It is fair to say that the BMWE's response to PEB 219's recommendations was less than enthusiastic. The BMWE's unhappiness with the PEB 219 recommendations is apparent from the Congressional testimony of its president:
Despite carrier and administration claims to the contrary, the report of Presidential Emergency Board 219 does not represent a reasonable basis for settlement for the people we represent.
. . . .
. . . We all know that the Board's report gives [the railroad industry] virtually everything they would have wanted in negotiations; that is if they had participated in meaningful negotiation.
(Exh. 2 to Counterclaim at 3 (National Rail Strike: Hearing on H.J.Res. 222 Before the Subcomm. on Transportation and Hazardous Materials of the House Comm. on Energy and Commerce, 102 Cong., 1st Sess. 63 (1991) (statement of Mac Fleming, Pres., Brotherhood of Maintenance of Way Employees).)
Despite the involvement of PEB 219, the BMWE and the Railroads were unable to agree on a new collective bargaining agreement. The BMWE struck the Railroads on April 17, 1992. Congress intervened and passed a joint resolution that required the BMWE to end its strike against the Railroads. See House Joint Resolution No. 222, Pub. L. No. 102-29, § 1, 105 Stat. 169 (1991). The President signed the resolution on April 18, 1991. Statement by President George Bush Upon Signing H.J. Res. 222, 1991 U.S.C.C.A.N. 99 (April 18. 1991).
Public Law No. 102-29 essentially imposed PEB 219's recommendations on the BMWE and the Railroads as their new collective bargaining agreement. The statute created a Special Board to consider the BMWE's and the Railroads' requests for clarifications, interpretations, and modifications of the PEB 219 recommendations. Id. at §§ 2-3, 105 Stat. 170-171. The recommendations as modified by the newly-created Special Board were to be binding on the BMWE and the Railroads "as though arrived at by agreement of the parties under the Railway Labor Act." Id. at §§ 1(3), 3(e), 105 Stat. 170, 171. The statute required the BMWE and the Railroads to restore the conditions that existed prior to the strike and to maintain that status quo until such time as PEB 219's recommendations became binding on the parties. Id. at § 1(1)-(2), 105 Stat. 169-170.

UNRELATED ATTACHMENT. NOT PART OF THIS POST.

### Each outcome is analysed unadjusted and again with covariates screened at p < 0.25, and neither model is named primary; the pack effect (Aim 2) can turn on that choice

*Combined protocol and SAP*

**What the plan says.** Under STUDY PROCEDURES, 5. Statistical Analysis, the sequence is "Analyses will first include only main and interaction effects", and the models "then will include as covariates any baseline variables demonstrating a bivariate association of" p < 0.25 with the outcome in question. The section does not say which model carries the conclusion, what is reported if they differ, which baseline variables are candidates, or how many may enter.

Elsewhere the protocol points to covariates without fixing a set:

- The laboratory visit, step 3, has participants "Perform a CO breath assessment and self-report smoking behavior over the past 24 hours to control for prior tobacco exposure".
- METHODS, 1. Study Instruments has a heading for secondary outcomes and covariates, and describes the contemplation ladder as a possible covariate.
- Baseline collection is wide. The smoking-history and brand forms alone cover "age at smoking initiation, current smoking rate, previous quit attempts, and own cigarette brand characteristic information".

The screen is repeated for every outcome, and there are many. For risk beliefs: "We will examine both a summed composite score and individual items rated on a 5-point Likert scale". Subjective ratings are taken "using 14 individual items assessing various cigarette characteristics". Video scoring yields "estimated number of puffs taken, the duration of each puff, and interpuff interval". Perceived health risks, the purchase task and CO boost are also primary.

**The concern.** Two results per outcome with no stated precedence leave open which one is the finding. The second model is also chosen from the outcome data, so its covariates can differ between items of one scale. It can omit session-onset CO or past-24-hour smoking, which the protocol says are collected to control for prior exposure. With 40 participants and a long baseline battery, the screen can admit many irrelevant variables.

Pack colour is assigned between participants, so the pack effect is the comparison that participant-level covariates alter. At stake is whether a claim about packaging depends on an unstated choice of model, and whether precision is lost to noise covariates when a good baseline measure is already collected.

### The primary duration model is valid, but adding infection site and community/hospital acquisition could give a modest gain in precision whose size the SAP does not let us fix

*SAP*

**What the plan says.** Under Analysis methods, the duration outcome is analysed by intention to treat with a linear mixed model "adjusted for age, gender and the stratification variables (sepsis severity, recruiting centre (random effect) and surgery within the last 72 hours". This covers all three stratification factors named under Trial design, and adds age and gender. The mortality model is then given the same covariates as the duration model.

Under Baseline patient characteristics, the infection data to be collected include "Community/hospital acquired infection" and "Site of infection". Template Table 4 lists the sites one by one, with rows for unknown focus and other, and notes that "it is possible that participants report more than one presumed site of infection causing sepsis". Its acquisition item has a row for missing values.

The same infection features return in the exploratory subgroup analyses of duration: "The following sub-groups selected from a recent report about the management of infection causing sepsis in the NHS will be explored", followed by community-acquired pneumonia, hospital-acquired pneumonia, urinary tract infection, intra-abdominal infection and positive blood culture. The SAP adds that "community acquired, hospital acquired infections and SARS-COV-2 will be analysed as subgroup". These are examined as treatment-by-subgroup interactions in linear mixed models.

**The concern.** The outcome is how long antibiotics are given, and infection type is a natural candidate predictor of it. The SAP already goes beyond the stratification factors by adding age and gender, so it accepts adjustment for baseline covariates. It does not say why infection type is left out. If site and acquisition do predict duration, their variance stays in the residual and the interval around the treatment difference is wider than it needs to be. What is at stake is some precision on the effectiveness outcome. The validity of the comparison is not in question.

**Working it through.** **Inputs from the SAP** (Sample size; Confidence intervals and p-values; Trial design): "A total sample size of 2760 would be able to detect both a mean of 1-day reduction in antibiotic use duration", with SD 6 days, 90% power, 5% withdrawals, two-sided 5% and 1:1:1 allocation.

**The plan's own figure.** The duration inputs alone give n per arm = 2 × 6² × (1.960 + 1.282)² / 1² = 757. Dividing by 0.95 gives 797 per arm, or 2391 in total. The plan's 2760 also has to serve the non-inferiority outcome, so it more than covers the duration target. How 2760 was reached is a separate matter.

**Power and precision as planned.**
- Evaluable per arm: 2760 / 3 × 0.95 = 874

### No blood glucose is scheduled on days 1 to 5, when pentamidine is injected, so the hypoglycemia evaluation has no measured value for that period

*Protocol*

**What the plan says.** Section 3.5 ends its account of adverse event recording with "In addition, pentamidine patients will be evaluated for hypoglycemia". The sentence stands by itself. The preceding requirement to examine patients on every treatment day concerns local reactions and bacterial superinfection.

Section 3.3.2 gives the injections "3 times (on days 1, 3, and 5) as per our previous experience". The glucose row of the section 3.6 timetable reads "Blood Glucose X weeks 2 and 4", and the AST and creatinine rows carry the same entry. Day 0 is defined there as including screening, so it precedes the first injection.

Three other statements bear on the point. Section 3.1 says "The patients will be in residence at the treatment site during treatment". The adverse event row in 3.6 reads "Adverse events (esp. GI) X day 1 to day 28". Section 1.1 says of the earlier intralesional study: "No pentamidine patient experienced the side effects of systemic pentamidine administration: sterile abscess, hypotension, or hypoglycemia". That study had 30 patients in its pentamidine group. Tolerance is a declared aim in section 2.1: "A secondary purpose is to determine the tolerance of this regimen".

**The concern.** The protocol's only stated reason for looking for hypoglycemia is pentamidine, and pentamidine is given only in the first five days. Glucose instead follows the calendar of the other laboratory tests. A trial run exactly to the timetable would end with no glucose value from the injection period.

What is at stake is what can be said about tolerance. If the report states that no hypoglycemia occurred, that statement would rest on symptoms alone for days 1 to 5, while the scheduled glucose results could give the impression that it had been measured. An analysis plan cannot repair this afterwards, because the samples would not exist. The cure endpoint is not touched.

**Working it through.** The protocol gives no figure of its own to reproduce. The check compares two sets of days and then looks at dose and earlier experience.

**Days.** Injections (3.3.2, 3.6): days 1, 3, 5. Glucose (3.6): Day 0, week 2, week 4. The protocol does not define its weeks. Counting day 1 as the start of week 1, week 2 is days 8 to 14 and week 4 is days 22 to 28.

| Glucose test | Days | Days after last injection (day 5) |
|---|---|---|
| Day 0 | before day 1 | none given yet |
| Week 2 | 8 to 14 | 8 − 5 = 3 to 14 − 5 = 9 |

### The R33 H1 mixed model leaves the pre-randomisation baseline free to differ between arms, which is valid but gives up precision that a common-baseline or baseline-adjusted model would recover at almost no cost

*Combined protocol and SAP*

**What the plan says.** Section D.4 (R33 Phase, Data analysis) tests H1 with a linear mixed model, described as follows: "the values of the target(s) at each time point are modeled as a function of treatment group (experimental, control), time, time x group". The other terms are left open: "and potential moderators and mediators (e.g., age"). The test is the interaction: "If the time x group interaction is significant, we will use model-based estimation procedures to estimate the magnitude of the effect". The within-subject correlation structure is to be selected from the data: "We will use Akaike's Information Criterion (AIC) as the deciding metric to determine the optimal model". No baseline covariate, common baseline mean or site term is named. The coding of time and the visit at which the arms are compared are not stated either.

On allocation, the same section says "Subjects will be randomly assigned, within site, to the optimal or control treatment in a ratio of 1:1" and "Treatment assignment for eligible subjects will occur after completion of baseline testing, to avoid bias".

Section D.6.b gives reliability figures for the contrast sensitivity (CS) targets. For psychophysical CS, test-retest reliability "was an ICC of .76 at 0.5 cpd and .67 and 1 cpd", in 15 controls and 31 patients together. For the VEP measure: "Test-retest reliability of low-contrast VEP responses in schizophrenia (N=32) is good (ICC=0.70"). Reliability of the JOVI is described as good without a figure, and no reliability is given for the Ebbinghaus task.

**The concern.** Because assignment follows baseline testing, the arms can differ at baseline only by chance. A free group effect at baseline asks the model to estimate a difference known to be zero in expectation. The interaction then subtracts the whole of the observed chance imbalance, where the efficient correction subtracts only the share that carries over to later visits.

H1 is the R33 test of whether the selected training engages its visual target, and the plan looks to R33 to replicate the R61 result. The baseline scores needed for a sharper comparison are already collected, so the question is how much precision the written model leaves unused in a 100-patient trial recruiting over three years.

The Special Board issued its report on interpretations and clarifications of PEB 219's recommendations on June 11, 1991. (Exh. 3 to Counterclaim (Report of the Special Board (102-29), Interpretation and Clarification of the Report of Emergency Board No. 219 (Exec. Ord. No. 12714), June 11, 1991).) The Special Board issued its report on requests for modification on July 18, 1991. (Exh. 4 to Counterclaim (Report of the Special Board (102-29), Requests for Modification of the Report of Emergency Board No. 219 (Executive Order No. 12714), July 18, 1991).) All requests for modifications were denied. (Id. at 15.)
On February 6, 1992, the BMWE and the NCCC signed an "Imposed Agreement in Accordance with the Provisions of Public Law 102-20." (Exh. 5 to Counterclaim.) That agreement contained the "terms necessary to implement the report and recommendations of Presidential Emergency Board No. 219 . . . as clarified and modified by Special Board 102-29." (Id. at 1.)
A Contract Interpretation Committee ("CIC") was established to assist in resolving disputes over the interpretation of PEB 219's recommendations. Requests by either party for clarification or interpretation of the Imposed Agreement are directed to the CIC for resolution.